You heard it right: "Gravy Wrestling." Leave it to the Brits.
Competitors take part in the 10th annual World Gravy Wrestling
Championships at the Rose ’n’ Bowl pub. Contestants participate in fancy
dress and wrestle in a pool of Lancashire gravy for two minutes while
being scored for a variety of wrestling moves
Photograph: Oli Scarff/Getty Images
In my home county of Lancashire, we sure know how to measure a man's masculinityl Anyroadup, wrestling in gravy is a more humane evolution from how we used to do it, clog fighting....ReplyDelete
Clogs are wooden soled shoes usually worn by miners and cotton mill workers in the 19th century and early 20th century. Mines and cotton mills tended to be wet underfoot, therefore clogs were preferred because they were long-lasting, comfortable and cheap to buy or repair. Clogs were also worn by other working class people due their cheap cost and durability.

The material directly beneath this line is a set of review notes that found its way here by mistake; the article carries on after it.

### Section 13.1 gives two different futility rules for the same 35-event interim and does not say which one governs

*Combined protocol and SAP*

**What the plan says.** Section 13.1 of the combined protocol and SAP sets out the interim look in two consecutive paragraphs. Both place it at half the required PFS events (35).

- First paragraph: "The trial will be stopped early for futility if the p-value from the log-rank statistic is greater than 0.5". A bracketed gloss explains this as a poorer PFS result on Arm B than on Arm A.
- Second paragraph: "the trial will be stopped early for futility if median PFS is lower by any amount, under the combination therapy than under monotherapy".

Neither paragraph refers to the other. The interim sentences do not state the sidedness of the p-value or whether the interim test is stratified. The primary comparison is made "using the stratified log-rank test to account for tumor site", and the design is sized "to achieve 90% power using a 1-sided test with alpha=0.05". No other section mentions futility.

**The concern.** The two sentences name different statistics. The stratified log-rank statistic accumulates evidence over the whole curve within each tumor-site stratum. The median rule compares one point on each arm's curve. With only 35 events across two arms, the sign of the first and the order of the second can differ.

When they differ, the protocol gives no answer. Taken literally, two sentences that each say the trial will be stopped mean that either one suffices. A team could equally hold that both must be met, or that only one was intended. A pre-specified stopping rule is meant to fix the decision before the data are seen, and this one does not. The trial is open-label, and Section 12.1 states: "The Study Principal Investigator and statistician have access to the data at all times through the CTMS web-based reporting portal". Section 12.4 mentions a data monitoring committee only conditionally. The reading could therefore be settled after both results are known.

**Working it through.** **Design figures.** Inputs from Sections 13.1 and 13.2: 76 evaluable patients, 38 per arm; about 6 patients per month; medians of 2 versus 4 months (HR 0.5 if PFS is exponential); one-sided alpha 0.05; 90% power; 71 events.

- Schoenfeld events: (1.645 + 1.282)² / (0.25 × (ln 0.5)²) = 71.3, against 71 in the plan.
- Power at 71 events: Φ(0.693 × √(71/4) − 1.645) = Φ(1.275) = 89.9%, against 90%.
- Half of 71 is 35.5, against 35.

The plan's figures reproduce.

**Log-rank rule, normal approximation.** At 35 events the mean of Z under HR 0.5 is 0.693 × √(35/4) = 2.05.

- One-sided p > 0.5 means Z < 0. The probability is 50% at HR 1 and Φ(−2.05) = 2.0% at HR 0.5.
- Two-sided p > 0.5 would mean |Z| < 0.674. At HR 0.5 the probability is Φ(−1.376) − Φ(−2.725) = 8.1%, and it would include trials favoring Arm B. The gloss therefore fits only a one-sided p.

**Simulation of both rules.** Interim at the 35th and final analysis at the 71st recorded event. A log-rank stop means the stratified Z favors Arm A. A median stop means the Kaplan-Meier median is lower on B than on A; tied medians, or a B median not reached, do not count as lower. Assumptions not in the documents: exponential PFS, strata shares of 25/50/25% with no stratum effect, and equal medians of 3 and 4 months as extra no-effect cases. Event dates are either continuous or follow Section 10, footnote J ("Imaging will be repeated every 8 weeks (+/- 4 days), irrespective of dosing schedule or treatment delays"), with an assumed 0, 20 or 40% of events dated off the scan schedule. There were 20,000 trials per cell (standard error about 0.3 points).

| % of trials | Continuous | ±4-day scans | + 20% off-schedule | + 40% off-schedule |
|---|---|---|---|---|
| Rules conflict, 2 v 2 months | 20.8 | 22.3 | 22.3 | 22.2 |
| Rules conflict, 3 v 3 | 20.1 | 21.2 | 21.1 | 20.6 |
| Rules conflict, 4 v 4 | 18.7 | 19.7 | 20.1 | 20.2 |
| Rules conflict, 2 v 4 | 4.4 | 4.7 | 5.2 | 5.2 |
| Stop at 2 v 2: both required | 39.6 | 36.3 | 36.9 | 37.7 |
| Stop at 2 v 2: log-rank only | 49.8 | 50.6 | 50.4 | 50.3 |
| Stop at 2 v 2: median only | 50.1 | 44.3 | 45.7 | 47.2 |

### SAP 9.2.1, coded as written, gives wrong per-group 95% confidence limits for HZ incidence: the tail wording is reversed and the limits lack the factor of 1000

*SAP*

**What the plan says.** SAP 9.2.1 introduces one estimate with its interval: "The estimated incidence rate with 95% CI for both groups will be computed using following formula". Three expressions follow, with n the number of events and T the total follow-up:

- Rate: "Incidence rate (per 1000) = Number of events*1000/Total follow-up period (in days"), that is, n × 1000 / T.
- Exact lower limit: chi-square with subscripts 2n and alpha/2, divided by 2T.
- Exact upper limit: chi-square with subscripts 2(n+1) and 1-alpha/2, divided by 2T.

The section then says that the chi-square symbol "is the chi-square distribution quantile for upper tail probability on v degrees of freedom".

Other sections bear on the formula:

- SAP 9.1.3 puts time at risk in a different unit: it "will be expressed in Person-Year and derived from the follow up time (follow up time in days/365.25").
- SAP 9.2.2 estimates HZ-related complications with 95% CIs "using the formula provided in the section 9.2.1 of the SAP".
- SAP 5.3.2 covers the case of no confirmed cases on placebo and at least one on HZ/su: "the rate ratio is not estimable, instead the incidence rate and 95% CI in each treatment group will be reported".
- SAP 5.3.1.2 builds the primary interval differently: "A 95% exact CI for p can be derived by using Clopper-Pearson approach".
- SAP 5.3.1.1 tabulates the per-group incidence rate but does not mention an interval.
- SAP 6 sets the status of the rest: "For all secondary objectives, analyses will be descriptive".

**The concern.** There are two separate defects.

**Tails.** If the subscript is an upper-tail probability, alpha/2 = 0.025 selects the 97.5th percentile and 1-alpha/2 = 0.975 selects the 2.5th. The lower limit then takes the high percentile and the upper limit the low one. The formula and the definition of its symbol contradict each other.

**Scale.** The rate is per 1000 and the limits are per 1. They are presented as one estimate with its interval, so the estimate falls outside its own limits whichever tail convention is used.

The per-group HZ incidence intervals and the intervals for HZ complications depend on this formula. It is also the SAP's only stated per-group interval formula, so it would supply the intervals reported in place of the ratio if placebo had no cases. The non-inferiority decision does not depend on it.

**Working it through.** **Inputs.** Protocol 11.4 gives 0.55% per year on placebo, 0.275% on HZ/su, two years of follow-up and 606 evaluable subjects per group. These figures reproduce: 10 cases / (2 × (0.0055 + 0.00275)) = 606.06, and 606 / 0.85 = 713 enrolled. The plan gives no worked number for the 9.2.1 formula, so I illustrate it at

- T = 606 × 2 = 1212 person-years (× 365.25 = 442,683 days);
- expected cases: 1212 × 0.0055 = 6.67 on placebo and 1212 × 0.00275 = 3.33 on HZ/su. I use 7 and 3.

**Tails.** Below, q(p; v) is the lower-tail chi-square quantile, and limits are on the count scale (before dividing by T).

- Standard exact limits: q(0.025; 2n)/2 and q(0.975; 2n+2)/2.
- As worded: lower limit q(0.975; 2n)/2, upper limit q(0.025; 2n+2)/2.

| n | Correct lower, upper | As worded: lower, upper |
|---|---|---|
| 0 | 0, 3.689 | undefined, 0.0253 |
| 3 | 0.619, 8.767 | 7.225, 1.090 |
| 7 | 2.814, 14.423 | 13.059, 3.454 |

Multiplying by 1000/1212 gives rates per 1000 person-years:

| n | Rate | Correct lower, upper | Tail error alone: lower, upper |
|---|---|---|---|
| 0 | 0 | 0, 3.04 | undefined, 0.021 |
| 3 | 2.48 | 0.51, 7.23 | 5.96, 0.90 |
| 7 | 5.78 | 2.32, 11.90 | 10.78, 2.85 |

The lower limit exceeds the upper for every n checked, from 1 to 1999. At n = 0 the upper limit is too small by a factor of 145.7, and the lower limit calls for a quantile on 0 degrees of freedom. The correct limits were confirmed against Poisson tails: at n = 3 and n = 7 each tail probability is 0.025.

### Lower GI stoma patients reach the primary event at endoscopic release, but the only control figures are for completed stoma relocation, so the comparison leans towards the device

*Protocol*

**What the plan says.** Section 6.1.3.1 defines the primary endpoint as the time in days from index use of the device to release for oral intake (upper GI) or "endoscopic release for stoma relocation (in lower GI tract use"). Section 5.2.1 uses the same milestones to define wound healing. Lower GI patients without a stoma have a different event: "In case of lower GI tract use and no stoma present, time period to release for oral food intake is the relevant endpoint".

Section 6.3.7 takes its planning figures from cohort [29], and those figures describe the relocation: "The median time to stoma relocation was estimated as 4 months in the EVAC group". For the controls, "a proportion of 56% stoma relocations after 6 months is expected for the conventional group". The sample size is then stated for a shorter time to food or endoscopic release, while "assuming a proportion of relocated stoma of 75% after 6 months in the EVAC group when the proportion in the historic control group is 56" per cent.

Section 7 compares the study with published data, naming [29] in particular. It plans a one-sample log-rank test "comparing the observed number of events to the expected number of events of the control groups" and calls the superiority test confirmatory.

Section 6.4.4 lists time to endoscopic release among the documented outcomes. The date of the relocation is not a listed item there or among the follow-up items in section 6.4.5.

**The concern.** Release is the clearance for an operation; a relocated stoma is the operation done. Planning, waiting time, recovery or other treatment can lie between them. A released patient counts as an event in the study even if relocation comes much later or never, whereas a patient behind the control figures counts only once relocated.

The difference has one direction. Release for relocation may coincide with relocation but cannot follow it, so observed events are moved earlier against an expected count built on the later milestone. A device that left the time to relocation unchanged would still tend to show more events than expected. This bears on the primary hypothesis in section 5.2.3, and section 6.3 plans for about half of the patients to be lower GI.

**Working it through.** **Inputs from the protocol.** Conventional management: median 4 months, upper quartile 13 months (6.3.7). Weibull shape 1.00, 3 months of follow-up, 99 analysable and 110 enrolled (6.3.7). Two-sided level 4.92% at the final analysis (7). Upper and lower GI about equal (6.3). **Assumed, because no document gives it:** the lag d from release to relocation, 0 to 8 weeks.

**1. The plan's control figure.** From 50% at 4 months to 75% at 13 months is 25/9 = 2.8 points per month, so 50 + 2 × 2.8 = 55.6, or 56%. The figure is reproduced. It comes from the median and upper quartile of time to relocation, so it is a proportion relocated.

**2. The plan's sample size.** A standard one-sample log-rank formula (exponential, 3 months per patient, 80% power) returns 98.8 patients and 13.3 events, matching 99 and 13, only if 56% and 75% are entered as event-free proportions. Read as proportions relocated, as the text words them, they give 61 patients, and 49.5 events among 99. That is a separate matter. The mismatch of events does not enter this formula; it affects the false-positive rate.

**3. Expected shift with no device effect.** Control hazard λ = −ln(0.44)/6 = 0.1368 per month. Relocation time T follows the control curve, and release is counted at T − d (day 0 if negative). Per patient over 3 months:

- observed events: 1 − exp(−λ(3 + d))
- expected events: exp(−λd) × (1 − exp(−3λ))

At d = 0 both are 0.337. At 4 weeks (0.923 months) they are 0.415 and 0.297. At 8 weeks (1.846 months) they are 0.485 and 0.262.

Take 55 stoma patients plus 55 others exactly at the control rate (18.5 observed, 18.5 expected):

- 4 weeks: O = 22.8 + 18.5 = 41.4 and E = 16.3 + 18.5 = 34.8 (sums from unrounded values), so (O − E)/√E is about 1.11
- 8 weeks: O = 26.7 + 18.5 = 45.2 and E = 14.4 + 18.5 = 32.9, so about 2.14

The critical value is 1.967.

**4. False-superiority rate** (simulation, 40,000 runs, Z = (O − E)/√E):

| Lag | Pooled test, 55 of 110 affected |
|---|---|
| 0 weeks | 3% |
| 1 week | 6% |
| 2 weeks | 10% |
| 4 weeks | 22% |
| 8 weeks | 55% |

Clog fighting, or purring, was a way of settling disputes in Lancashire during the 19th century. Although taking part in clog fighting, or betting on the outcome of the fight was illegal, people continued to take part and watch clog fights. There is some debate as to how exactly a clog fight was carried out. It is generally accepted that the men fighting were naked, accept for their clogs. They would either stand or sit and try to kick each other as hard as they could in the shins until one of the fighters couldn’t take any more. There is a story of a clog fight somewhere near Manchester in 1843 where two men, Ashworth and Clegg, both naked except for their clogs, took part in a clog fight. Both men were severely injured. It is said that the winner, Ashworth, later went on to kill an opponent in a cog fight before emigrating to Australia. It is unknown if Ashworth had been transported by the Government to Australia as a convict, or if he had chosen to settle there. (From lightshaw meadows') website